Fifteen High Happiness Index Countries
For a good chance at a happy life, head to Australia, which one again topped the Organization for Economic Cooperation and Development's Better Life Index, which looks at the quality of life in member countries.
The (OECD) — an international economic organization —analyzed 34 countries in 11 categories, including income, housing, jobs, community, education, environment, civic engagement, health, life satisfaction, safety, and work-life balance.
We looked at the countries with the highest overall scores, and highlighted a few of the criteria on the following slides.
The Irish have a strong sense of community — 96% of people believe they know someone they could rely on in a time of need(higher than the OECD average of 90%).
They also rate highly in work-life balance, where the average employee works 1, 543 hours a year, less than the OECD average of 1, 776.
Luxembourg rates well in both health and environment, with anaverage life expectancy of 81 years and a low level of atmosphericPM10.
Citizens also have a high participation rate in the politicalprocess, with 91% of the population turning out for recentelections.
Austria has a high rate for education. 82% of Austrian adultsages 25-64 have earned the equivalent of a high school degree.
Austrians also have a strong sense of community, with 94% ofthe population reporting they know someone they could rely on in atime of need.
Finland performed extremely well on the OECD's Programme forInternational Student Assessment — the average student scored 543in reading literacy, math, and science, whereas the average OECDscore was 497.
They also have a high level of life satisfaction with 82% ofthe population saying they have more positive experiences thannegative ones in an average day.
New Zealand has one of the best rates of renewable energy ofany OECD country with 36.47%.
Students also scored 524 in reading literacy, math, andscience on the OECD Programme for International Student Assessment— higher than the average of 497.
And New Zealand girls outperformed boys by 15 points, higherthan the average OECD gap of 9 points.
85% of the English population say they have more positiveexperiences in an average day than negative ones.
They also have a high life expectancy of 81 years, and 97% ofthe people say they are satisfied with the quality of theirwater.
Iceland has high levels of civic participation — 98% of peoplebelieve they know someone they could rely on in a time of need.
97% of the Iceland population are also extremely satisfiedwith their water quality, and Iceland has less air pollutantparticles per cubic meter than the OECD average.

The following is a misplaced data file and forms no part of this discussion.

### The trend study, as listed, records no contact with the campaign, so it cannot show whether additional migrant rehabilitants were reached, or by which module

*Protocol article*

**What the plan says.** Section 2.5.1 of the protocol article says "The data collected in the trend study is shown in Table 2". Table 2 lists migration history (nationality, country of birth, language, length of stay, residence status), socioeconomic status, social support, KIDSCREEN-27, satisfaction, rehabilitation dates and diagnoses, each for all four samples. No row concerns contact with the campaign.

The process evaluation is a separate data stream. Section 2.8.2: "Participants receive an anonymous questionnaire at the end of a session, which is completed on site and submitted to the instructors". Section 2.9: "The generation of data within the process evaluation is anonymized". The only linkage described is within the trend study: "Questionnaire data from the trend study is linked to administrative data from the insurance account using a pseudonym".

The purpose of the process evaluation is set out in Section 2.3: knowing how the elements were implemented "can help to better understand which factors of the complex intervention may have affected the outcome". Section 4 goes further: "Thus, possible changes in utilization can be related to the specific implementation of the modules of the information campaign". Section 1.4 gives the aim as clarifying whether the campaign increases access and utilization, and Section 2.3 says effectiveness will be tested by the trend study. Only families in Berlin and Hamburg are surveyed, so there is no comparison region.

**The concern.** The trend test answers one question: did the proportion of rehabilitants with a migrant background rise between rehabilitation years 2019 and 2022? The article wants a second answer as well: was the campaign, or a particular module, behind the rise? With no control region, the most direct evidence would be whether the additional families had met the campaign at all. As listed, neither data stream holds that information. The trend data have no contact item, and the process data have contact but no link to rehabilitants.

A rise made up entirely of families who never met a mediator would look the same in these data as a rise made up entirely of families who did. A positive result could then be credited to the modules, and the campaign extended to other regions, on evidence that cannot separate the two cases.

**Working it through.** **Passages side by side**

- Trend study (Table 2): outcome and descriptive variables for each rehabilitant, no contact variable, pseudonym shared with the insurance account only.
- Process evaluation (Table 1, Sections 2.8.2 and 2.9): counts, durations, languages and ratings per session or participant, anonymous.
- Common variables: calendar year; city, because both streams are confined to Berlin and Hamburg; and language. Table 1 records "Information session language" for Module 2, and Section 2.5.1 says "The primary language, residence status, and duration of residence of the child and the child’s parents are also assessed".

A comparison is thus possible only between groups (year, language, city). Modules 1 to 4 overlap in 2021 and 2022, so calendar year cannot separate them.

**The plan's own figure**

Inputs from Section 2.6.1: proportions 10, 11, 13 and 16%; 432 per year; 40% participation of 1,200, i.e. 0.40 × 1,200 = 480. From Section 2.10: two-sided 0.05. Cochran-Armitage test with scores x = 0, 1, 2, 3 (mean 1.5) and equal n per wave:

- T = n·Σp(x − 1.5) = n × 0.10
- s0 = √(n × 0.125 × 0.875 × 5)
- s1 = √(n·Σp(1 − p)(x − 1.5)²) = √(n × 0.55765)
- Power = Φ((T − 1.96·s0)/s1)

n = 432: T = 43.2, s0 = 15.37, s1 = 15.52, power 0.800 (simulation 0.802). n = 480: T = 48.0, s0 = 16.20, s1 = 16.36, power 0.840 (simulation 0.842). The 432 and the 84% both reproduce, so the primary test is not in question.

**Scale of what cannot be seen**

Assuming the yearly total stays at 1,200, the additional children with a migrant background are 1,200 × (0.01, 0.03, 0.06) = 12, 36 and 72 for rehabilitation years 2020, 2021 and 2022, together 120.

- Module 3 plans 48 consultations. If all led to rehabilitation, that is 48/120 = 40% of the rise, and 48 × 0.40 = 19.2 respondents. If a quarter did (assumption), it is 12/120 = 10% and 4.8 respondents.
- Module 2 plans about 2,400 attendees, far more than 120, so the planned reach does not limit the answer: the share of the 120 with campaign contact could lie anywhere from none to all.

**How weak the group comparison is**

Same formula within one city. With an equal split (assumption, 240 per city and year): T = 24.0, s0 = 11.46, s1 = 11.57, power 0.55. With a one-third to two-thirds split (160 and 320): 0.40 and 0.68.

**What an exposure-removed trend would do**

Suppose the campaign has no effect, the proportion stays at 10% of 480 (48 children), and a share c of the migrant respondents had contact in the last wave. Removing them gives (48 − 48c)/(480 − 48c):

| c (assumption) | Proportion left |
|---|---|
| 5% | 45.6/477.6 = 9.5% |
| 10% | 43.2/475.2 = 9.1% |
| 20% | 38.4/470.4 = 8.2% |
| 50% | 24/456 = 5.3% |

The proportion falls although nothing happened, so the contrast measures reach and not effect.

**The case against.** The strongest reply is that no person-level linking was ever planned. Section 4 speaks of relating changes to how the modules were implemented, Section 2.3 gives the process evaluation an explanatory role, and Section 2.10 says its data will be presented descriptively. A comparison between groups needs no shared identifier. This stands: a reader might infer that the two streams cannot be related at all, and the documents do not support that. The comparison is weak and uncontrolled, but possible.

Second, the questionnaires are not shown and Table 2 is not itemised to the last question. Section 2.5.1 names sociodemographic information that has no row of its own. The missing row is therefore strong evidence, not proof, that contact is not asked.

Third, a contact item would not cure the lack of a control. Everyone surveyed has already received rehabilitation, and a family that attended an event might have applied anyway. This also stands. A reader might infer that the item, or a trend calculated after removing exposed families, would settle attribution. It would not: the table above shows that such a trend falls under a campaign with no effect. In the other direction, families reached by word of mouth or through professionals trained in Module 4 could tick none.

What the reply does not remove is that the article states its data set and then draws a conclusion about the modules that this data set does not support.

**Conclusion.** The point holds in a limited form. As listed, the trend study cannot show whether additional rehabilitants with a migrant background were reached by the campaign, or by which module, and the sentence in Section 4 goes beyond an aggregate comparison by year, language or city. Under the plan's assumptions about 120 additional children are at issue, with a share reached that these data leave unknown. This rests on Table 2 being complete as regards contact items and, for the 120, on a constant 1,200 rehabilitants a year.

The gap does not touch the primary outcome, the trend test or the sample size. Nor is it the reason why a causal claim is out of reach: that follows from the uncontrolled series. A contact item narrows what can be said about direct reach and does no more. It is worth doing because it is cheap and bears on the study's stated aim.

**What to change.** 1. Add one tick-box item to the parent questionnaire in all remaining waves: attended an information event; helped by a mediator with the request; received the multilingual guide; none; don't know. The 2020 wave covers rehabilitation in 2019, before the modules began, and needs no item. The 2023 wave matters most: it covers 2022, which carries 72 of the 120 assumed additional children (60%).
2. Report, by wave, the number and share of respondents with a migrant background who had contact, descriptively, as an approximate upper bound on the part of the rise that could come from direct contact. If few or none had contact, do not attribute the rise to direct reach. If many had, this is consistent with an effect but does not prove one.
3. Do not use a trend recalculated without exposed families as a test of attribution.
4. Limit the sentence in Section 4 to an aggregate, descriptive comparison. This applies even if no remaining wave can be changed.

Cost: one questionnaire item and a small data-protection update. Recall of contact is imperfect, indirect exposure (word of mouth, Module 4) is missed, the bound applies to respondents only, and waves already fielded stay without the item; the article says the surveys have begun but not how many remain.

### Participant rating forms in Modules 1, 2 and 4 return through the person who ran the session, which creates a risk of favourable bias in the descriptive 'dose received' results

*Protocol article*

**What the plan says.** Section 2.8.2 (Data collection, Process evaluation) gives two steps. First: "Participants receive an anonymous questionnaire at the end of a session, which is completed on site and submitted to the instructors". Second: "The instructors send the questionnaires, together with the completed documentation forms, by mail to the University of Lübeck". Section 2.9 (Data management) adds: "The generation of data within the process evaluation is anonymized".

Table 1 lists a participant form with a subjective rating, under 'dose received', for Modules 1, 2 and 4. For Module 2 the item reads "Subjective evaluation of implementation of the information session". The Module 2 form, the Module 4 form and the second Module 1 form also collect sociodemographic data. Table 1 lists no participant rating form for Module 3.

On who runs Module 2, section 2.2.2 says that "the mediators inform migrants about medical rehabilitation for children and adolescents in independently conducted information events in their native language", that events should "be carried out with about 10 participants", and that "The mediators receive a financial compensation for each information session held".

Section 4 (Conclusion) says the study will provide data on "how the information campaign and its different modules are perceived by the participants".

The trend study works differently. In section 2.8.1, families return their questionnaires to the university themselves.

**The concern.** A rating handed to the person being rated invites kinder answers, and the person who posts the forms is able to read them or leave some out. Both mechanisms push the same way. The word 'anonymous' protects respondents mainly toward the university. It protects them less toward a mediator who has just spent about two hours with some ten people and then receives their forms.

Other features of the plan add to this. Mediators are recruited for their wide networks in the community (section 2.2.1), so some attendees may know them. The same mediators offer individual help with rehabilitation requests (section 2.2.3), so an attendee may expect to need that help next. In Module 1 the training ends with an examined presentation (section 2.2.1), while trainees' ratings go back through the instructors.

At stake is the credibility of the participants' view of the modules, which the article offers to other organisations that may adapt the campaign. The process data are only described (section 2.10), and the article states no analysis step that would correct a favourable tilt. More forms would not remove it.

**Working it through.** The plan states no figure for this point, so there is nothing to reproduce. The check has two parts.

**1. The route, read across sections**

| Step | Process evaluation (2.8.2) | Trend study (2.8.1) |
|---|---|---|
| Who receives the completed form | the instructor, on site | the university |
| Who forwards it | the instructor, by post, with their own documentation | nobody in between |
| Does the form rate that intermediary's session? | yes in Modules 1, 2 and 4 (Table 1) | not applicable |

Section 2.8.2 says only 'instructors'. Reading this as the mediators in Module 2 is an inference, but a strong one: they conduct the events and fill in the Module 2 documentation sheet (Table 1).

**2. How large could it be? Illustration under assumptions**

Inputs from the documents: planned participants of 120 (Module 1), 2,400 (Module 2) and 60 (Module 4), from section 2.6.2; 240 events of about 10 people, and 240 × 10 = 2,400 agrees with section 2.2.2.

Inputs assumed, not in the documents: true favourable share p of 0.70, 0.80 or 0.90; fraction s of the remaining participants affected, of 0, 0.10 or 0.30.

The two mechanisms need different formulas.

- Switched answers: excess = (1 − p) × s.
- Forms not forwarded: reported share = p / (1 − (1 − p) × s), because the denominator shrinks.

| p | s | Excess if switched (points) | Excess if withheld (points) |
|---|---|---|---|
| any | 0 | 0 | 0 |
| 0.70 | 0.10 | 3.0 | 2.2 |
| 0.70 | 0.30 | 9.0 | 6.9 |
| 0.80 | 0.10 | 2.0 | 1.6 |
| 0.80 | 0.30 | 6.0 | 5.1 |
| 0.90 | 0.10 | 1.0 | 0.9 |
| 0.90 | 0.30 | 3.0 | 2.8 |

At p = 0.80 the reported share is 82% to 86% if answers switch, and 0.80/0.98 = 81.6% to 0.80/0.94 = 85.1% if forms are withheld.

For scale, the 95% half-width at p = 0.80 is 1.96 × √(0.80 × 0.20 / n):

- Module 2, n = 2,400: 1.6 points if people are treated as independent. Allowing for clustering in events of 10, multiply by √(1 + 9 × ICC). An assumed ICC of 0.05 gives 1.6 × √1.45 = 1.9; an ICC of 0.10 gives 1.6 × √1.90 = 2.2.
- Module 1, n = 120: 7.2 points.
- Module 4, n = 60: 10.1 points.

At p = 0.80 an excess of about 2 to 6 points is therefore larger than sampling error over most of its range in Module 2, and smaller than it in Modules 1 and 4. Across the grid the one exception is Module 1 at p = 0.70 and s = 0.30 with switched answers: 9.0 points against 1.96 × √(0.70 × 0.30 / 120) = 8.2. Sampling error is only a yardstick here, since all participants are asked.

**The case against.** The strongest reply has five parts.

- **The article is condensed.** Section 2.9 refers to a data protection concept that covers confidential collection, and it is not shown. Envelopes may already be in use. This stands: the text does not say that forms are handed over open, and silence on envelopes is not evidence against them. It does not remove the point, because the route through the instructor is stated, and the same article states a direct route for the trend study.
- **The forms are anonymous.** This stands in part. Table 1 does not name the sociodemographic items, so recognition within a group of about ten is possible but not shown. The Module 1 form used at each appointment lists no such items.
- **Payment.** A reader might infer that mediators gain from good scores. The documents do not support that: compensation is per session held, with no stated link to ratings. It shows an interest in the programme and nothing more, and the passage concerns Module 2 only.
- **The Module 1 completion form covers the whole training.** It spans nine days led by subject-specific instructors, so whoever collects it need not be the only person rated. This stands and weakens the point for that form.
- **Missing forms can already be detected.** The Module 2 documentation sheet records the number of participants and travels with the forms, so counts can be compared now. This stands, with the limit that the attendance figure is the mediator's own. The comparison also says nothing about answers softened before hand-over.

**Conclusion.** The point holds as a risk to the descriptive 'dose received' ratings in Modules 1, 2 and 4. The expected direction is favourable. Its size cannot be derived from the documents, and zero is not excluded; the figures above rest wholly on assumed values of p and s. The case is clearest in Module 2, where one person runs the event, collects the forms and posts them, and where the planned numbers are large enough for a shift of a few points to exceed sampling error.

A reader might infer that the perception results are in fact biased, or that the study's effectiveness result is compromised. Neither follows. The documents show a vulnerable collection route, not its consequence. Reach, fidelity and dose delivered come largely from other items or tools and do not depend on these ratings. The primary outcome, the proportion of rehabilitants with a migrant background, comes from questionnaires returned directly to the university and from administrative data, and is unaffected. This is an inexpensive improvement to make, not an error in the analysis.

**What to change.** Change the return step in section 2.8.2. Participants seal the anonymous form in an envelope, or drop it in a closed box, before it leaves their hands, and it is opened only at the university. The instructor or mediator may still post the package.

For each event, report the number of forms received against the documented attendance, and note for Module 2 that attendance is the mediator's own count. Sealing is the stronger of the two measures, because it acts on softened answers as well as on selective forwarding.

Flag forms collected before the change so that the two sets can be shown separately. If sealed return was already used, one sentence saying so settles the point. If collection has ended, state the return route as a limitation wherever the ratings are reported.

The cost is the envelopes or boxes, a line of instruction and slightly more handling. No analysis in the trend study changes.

People in the Netherlands only work 1, 379 hours a year, significantly less than the OECD average of 1, 776 hours.
They also test extremely high on the OECD's Programme forInternational Student Assessment with an average of 519 (the OECDaverage is 497).
Denmark has one of the highest life satisfaction rankings, with 89% of the population reporting they have more positive experiences in an average day than negative ones.
The Danish also know how to balance their work life with their personal life — only 2% of employees say they work very long hours, much lower than the OECD average of 9%.
The U.S. has the highest average household disposable incomeon the list at $38, 000 a year — much higher than the OECD averageof $23, 000.
It also ranks as one of the best countries for housing conditions, with good basic facilities and general feelings of safety and personal space.
86% of adults in Switzerland have earned the equivalent of a high school degree, and students scored 517 on the OECD Programme for International Student Assessment — higher than the average of 497.
The Swiss also have a high life expectancy at 83 years of age, and 95% of the population say they are satisfied with the quality of their water.
There is a strong sense of community and high levels of safety in Norway, where 93% of people believe that they know someone they could rely on in a time of need.
Norwegians also tend to have a good work-life balance, with only 3% of employees working very long hours, compared to the OECD average of 9%.
Canadians work only 1, 702 hours a year — less than the OECD average — with 72% of the population working at a paid job.
There is little difference in voting levels across society too, suggesting there is broad inclusion in Canada’s democratic institutions.
Having a good education is extremely important in Sweden, where 87% of adults aged 25-64 have earned the equivalent of a high school degree.
They also ranked highly in all environmental categories. Their level of air pollutant particles is 10 micro grams per cubic meter — considerably lower than the OECD average of 21 micro grams per cubic meter — and 95% of the population is satisfied with their water quality.
For the second year in a row, Australia is the number one happiest country in the world. And it's not hard to see why —they rank extremely well in health, civic engagement, and housing.
The life expectancy at birth in Australia is 82 years, two years higher than the OECD average.
Australia also has exceptional voter turnout at 93% during recent elections, which is far above the OECD average of 72%. 【已有很多网友发表了看法，点击参与讨论】【对英语不懂，点击提问】【英语论坛】【返回首页】